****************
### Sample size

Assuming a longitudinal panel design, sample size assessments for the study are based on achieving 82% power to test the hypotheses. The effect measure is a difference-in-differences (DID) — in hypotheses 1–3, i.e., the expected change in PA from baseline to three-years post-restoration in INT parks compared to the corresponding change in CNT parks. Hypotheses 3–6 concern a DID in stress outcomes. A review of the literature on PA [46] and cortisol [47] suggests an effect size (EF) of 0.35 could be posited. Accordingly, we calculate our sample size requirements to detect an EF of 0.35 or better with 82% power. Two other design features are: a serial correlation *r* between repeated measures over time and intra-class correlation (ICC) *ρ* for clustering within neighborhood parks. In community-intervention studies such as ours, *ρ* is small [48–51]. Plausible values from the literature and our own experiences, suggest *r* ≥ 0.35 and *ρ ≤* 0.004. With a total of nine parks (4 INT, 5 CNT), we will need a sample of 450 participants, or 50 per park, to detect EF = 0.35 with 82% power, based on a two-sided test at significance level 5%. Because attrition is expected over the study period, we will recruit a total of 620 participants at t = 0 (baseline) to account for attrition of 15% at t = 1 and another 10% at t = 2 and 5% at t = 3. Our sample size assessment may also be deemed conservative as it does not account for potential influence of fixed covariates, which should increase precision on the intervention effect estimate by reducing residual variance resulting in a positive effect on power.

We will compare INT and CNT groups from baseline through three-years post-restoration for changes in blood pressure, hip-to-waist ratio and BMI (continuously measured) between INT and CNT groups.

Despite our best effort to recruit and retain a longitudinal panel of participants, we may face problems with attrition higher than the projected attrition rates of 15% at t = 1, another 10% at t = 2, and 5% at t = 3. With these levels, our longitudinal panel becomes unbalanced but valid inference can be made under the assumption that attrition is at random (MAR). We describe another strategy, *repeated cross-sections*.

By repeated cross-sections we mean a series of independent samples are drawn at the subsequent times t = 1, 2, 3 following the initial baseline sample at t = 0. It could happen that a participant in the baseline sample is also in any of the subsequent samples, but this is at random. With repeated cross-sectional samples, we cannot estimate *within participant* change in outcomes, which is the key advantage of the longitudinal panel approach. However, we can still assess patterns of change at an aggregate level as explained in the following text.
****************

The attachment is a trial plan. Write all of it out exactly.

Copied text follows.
### Sample size

Assuming a longitudinal panel design, sample size assessments for the study are based on achieving 82% power to test the hypotheses. The effect measure is a difference-in-differences (DID) — in hypotheses 1–3, i.e., the expected change in PA from baseline to three-years post-restoration in INT parks compared to the corresponding change in CNT parks. Hypotheses 3–6 concern a DID in stress outcomes. A review of the literature on PA [46] and cortisol [47] suggests an effect size (EF) of 0.35 could be posited. Accordingly, we calculate our sample size requirements to detect an EF of 0.35 or better with 82% power. Two other design features are: a serial correlation *r* between repeated measures over time and intra-class correlation (ICC) *ρ* for clustering within neighborhood parks. In community-intervention studies such as ours, *ρ* is small [48–51]. Plausible values from the literature and our own experiences, suggest *r* ≥ 0.35 and *ρ ≤* 0.004. With a total of nine parks (4 INT, 5 CNT), we will need a sample of 450 participants, or 50 per park, to detect EF = 0.35 with 82% power, based on a two-sided test at significance level 5%. Because attrition is expected over the study period, we will recruit a total of 620 participants at t = 0 (baseline) to account for attrition of 15% at t = 1 and another 10% at t = 2 and 5% at t = 3. Our sample size assessment may also be deemed conservative as it does not account for potential influence of fixed covariates, which should increase precision on the intervention effect estimate by reducing residual variance resulting in a positive effect on power.

We will compare INT and CNT groups from baseline through three-years post-restoration for changes in blood pressure, hip-to-waist ratio and BMI (continuously measured) between INT and CNT groups.

Despite our best effort to recruit and retain a longitudinal panel of participants, we may face problems with attrition higher than the projected attrition rates of 15% at t = 1, another 10% at t = 2, and 5% at t = 3. With these levels, our longitudinal panel becomes unbalanced but valid inference can be made under the assumption that attrition is at random (MAR). We describe another strategy, *repeated cross-sections*.

By repeated cross-sections we mean a series of independent samples are drawn at the subsequent times t = 1, 2, 3 following the initial baseline sample at t = 0. It could happen that a participant in the baseline sample is also in any of the subsequent samples, but this is at random. With repeated cross-sectional samples, we cannot estimate *within participant* change in outcomes, which is the key advantage of the longitudinal panel approach. However, we can still assess patterns of change at an aggregate level as explained in the following text.